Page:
A new, lively neighbourhood

The new neighbourhood in Scuol combines tradition with the modern, nature with art, quick accessibility with calm tranquillity. All this makes Monolit into a little paradise in a unique oasis in one of the Alp’s most beautiful valleys. 

Generous and hospitable

The new residential estate, located between Pu?tvia and the Via Sotchà Dadora is made attractive by its well-lit, open and relaxed community concept. The structural elements of the nine apartment buildings, placed variously in a natural configuration, are made accessible on foot by lit pathways, and are surrounded by generous amounts of green area. The individual, large monolith shapes produce the impression of rock pillars placed along landscape contours, between which spread broad spans of open space. Each house is equipped with covered bike storage.

From the underground garage, one gains access by lift directly to the apartments. A playground and communal area are also extant. The settlement opens fan-like toward the valley and enables each individual building an optimal orientation to the sun as well as the panorama of the valley of the Inn.

Permanent residence or holiday flat – rent or purchase

In the new residential quarter, MONOLIT, virtually anything is possible: there are quotas set for both primary and secondary domiciles, as well as condominium or rental apartments. This various-use concept, but more importantly, the high proportion of primary domiciles, guarantees a lively residential quarter with a familiar and friendly atmosphere, which also integrates holiday flat owners into both the village and the immediate community.

Traditional forms – newly interpreted

These modern Engadin houses define the new traffic-free residential estate, MONOLIT. They are derived from the old and familiar Engadin house, by retaining the general form with reproduced simple shapes. The partially over-sized window openings and verandas enable the panoramic views to the exterior that are often lacking in historical buildings, without affecting the aesthetic power of the overall form. The, in some cases, playful borrowing of and reference to formal themes of the traditional Engadin house are unified through MONOLIT with the contemporary demands of modern living. The exciting composition of the exterior façade has realized a combination of typical Engadin window openings and modern, expansive bay windows that encompass the structure and coalesce with the archaic, protective building shell in a natural and harmonious way. The whitewashed cubes, combined with the larch wood windows, doors and veranda alcoves, also maintain a strong connection to both the region and its traditions.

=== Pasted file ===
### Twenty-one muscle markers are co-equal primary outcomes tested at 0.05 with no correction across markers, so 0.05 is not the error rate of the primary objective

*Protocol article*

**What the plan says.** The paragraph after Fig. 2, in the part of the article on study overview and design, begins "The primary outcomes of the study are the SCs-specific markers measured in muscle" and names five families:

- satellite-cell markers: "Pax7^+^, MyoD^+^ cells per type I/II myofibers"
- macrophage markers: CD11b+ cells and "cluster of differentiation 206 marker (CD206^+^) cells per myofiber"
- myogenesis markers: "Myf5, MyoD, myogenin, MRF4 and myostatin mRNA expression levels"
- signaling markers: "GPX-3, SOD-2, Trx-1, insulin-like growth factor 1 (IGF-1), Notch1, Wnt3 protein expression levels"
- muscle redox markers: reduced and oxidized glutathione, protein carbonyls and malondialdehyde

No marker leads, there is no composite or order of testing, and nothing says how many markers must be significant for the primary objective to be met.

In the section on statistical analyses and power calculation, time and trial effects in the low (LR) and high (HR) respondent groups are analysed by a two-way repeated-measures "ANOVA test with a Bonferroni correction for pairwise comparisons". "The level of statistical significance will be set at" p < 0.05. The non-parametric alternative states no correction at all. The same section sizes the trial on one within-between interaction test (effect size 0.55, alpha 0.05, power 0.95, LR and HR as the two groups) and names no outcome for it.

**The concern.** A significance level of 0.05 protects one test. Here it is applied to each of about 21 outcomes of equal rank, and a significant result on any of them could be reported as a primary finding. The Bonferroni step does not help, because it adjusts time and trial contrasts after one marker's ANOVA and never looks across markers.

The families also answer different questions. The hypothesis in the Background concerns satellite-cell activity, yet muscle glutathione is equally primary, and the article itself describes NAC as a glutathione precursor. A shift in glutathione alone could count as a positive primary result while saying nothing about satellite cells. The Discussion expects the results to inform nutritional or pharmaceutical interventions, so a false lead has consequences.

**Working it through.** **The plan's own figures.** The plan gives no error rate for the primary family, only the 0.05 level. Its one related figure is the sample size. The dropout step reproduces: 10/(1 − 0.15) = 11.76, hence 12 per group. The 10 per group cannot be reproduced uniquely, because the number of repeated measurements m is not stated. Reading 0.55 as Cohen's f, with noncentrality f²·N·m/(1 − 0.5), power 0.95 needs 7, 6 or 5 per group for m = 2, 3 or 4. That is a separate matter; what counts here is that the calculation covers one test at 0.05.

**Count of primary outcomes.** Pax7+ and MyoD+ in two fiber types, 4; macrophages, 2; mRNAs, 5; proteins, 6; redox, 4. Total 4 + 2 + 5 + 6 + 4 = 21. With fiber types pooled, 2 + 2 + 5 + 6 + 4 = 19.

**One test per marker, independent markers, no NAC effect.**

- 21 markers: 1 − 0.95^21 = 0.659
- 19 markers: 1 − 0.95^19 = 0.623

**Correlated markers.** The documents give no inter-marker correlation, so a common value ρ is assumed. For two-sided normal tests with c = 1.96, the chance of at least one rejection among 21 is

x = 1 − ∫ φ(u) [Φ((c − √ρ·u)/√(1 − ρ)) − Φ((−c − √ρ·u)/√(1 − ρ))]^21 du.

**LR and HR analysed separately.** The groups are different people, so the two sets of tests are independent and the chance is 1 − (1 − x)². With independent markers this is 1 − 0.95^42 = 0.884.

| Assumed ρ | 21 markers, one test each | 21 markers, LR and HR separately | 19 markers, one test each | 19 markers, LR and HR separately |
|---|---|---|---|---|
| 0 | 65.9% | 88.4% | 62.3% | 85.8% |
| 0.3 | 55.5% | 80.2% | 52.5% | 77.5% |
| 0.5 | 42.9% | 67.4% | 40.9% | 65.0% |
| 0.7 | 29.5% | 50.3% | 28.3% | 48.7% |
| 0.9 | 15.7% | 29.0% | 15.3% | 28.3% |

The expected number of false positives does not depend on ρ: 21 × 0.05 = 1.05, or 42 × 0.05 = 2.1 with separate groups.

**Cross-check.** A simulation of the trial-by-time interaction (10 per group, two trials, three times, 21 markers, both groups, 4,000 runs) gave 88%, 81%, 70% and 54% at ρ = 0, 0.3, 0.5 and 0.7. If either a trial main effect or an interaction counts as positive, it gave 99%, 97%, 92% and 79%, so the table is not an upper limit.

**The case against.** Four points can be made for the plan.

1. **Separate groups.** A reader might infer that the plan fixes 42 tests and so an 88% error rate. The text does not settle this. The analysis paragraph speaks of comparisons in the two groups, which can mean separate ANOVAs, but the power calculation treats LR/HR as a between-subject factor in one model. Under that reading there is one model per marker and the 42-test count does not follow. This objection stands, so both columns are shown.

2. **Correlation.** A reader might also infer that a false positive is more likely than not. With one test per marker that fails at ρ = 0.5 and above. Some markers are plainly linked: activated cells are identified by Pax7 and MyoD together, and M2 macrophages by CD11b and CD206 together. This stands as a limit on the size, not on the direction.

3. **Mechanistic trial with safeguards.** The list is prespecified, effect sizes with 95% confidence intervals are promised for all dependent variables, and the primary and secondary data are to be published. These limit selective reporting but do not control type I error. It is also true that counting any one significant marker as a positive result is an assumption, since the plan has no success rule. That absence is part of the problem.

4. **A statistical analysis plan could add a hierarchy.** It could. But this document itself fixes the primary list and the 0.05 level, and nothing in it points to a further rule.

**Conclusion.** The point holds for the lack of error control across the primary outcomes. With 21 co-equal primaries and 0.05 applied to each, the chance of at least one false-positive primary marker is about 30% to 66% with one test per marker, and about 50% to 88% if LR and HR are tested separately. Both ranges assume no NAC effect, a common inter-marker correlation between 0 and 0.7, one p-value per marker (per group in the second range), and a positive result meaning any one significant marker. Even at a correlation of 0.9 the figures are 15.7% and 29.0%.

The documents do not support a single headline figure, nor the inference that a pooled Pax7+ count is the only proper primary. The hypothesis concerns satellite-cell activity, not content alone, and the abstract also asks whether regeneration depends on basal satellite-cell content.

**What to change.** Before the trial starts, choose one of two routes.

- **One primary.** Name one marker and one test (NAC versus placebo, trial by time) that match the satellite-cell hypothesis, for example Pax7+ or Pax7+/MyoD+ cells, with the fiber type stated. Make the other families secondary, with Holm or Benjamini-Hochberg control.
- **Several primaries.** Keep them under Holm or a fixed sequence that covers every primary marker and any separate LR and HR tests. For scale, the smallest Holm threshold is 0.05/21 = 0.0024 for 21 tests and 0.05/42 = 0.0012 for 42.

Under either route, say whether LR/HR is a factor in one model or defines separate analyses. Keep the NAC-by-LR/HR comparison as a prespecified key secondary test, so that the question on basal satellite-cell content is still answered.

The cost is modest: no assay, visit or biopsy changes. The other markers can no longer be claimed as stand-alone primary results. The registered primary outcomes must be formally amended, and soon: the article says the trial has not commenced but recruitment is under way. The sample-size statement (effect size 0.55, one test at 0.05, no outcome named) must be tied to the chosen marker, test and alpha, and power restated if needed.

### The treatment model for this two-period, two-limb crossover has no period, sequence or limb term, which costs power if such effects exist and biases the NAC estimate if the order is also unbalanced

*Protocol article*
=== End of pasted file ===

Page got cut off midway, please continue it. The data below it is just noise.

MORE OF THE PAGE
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Hammer und Meissel

Art and building

For the MONOLIT residential estate, the Graubünden native and stone sculptor, Linard Nicolay, created a relief for every house, each hewn from a different rock-type from this very region, ranging from Granit, Gneis and Quarzite. In this way, these works are connected with other regions of Graubünden.

Linard Nicolay conscientiously avoids that which is often sought or desired. His new works, through their reduced forms, create stronger statements. The arrangement of the cubic blocks and surfaces is determined predominantly by the choice of clear proportions and the consistently manipulated surfaces. While Nicolay’s cube-penetrated steles require space, the reliefs are even further reduced; the spatial dimension is decreased to a minimum.

There are pure surfaces, pictures of stone, where the colours, textures and grains of the material connect with the series of lineal patters and structures from the artist’s hand. The programmatic syntheses of the coincidental and the intentional mix into a convincing and unified whole. Through Nicolay’s work, the stone retains its identity, which, through the process of manipulation, is given its full worth as equal, living force. It is not thrust into a form, but instead remains as a material both visible and touchable. These timeless steles and reliefs remind the viewer somehow of archaic fragments from prehistoric times, and simultaneously of geometric abstractions of tangible art.

Linard Nicolay

Linard Nicolay, born in 1966 in Bergu?n/Bravuogn, graduated with a humanities degree from the University of Bern and continued studying art for several years in Paris (Académie Julian, Ecole du Louvre, Ateliers Beaux-Arts Ville de Paris), and finally rounded off his studies in Italy where he attended the Accademia di Belle Arti di Bologna, and was awarded his degree. Since 2005 Nicolay has lived between Zurich und Rueun.

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